Christie Whitehill had to assess where her time and energy were better spent in closing Boxbird

- August 18, 2017 3 MIN READ

Self storage startups were all the rage in Australia in 2015; launching in quick succession were the likes of Rocket Internet-backed SpaceWays, Melbourne-grown Boxly, and Sydney offering Boxbird.

For Christie Whitehill, who cofounded Boxbird with Richard Atkinson and Ryan Catzel, the startup would bring together her knowledge of the family business and her love of tech.

With her father owning a traditional storage business in Queensland, Whitehill said she had a good understanding of the market and thought it would be an interesting opportunity to test out the online concept in Sydney and see how it worked.

The service allowed customers to order boxes online, which would be delivered to their door and taken away for storage once packed. Then, when they wanted the items back, they could go online and ask to have them delivered to their door.

The startup also had a service for larger boxes which can fit the contents of a one bedroom apartment, with Boxbird delivering a large box on a flatbed truck, which a removalist would then pick up for storage. It also offered boxes for rent for people moving house.

With the tech platform built out of Whitehill’s digital agency, Hatching Lab, it took around three months to get Boxbird operational and bring on the first customer.

During this time, the startup also met with the other startup players in the space to learn about their approach to the problem.

“We learned a bit about what they were doing and what we needed to do in order to get it up and running, [and] they were quite happy to talk to us. It seemed that everyone at the time was wanting to test Australia as a market at the time,” Whitehill said.

Bringing the first users on board was relatively quick, Whitehill said, but the team soon learned a lesson about the model and how it worked in Australia.

“I think what we learned from the model itself, or the one we launched, is that Australians are a lot more spread out, so we found they wanted more options. They wanted to be able to store more stuff, rather than just a couple of boxes,” Whitehill said.

Growing the platform to provide customers with more options would, of course, have required a significant investment of time and effort. With each of the cofounders also running other businesses simultaneously, Whitehill said they all came to the agreement that they wanted to pursue other opportunities.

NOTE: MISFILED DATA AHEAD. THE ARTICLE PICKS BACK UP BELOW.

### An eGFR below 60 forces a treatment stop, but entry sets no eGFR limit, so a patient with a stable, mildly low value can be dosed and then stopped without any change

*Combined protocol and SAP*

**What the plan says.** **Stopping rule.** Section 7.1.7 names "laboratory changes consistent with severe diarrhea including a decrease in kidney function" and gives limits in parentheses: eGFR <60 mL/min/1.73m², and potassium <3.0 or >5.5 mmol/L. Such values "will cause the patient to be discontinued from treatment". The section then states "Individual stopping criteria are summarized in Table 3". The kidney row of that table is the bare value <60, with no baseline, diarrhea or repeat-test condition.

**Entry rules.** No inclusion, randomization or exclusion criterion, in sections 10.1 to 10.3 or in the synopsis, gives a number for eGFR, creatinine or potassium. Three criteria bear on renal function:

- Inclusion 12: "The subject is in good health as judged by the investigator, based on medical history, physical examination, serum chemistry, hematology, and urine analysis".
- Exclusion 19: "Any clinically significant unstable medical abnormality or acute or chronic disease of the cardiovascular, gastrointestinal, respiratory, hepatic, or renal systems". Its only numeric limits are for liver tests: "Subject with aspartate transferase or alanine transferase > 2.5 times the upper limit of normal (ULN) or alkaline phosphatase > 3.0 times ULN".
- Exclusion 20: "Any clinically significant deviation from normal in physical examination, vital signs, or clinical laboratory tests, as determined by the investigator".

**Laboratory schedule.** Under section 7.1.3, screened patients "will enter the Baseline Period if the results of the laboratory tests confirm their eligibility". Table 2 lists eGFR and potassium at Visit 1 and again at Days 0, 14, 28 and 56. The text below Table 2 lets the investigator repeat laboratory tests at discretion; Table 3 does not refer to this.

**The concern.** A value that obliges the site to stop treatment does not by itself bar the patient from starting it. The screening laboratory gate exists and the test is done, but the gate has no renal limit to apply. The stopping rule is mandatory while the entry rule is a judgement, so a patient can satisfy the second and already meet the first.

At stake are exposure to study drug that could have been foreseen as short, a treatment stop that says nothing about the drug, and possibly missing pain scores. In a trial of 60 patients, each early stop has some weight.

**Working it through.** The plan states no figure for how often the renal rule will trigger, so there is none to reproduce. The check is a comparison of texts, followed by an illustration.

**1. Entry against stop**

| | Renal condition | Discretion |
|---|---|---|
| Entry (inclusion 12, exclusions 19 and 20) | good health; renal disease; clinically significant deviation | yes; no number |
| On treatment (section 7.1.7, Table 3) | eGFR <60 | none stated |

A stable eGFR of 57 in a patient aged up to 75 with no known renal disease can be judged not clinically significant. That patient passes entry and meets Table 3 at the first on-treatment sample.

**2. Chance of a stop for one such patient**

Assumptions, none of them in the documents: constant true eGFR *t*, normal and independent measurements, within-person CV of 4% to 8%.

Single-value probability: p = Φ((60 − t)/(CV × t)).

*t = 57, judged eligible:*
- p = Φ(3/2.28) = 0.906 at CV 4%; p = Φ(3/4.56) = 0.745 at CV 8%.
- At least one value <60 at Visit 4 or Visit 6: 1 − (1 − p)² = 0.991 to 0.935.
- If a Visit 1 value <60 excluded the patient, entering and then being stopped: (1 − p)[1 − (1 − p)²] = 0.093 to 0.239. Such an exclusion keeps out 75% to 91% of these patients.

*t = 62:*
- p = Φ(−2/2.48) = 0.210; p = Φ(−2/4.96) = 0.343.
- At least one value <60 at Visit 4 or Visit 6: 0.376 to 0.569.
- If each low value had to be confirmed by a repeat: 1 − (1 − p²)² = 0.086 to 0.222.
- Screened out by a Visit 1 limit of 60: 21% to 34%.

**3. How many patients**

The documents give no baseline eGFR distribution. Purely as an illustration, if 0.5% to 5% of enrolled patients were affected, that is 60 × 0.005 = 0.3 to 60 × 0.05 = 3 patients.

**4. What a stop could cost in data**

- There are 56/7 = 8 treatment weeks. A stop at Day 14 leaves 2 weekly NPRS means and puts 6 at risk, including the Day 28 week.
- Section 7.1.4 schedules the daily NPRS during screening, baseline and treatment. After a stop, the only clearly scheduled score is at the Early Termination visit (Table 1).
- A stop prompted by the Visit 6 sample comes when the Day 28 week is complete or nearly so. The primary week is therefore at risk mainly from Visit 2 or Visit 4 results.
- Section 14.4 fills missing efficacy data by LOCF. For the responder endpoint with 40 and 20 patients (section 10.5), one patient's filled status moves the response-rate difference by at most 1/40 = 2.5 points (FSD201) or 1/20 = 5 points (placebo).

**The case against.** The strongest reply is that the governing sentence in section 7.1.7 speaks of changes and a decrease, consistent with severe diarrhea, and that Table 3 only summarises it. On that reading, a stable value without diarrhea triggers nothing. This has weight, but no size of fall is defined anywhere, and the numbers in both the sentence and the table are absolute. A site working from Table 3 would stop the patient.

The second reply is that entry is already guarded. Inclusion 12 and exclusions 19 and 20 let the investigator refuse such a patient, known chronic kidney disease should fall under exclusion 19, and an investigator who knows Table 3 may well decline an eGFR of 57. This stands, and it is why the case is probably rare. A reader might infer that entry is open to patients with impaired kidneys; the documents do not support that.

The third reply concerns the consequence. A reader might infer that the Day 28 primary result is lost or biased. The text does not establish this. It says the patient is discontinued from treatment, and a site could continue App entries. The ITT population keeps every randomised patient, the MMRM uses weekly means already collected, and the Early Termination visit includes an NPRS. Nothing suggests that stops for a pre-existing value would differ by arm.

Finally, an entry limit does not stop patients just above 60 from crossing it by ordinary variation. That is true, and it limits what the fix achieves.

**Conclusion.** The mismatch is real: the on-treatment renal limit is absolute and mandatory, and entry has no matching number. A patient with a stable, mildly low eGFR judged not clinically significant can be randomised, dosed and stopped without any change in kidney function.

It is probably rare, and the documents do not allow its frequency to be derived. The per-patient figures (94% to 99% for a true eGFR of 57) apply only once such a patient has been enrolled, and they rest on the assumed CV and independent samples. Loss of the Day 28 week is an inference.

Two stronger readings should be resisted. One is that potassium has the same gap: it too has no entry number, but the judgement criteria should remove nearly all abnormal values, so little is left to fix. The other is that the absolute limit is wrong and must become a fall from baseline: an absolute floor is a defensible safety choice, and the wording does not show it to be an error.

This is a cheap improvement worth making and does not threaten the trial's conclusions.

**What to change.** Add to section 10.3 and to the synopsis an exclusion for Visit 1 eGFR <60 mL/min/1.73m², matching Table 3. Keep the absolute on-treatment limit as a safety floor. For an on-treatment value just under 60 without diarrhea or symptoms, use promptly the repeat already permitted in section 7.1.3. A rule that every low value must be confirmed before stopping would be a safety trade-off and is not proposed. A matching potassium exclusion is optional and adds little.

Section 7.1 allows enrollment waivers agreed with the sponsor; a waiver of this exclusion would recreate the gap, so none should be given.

Given the startup had been built out of Hatching Lab, Whitehill said the initial investment to get it up and running had been small and so the decision to shutter it was “quite easy…in the end”.

“It was a business decision in terms of, where was our energy and time better spent? At the end of the day, following your passion is really important, so for me personally I thought, was it something that I wanted to do, or were there other callings?”

At the time, Whitehill was working on the beginnings of Poppy Renegade, a community focused on women in business; with this her true passion, Whitehill said she has no regrets about pursuing it.

Her experience has helped Whitehill in mentoring and educating women through initiatives such as Poppy Renegade and Tech Ready, a workshop program launched earlier this year to help non-tech female founders learn the basics to get their idea of the ground.

“We had a couple of women in Tech Ready pivot away from the original ideas they came in with, because part of our job is to help them validate it and understand if there is a market opportunity there, and if it’s something they’re really passionate about and want to be pursuing,” Whitehill explained.

Of course, Whitehill acknowledges that for many a founder whose business, unlike Boxbird, did take significant investment to build, the decision to move on is difficult.

“If they’re at the point thinking should they pivot away and all the stats are saying they should try something different…there are ways to do things, you’ve just got to have the resilience and the persistence and the grit to keep going and make it work, but then there are signs saying, you should really not do it,” she said.

“It’s hard. It’s a hard point for a founder to get to that point, especially if you’ve invested time and money.”

Now, Whitehill said her goal is to help educate as many founders, particularly female founders, on what that point looks like.

“In that early stage, it’s understanding, is my product something customers want, is it going to be viable, and is there a market opportunity to pursue? Sometimes you don’t know until you get a little further down the track and you’ve built the product and you pivot, but the earlier you can do your customer validation the better,” she said.

“Technology’s expensive, so you’ve got to make sure you’re designing the right product, for the right market, at the right time.”

With that thought in mind, Whitehill said that perhaps the time wasn’t quite right for Boxbird at the time.

“I think it’s a really promising model for someone that has the time and the energy to put into it…I think Australia is a promising market for it too.”

Image: Christie Whitehill. Source: Supplied.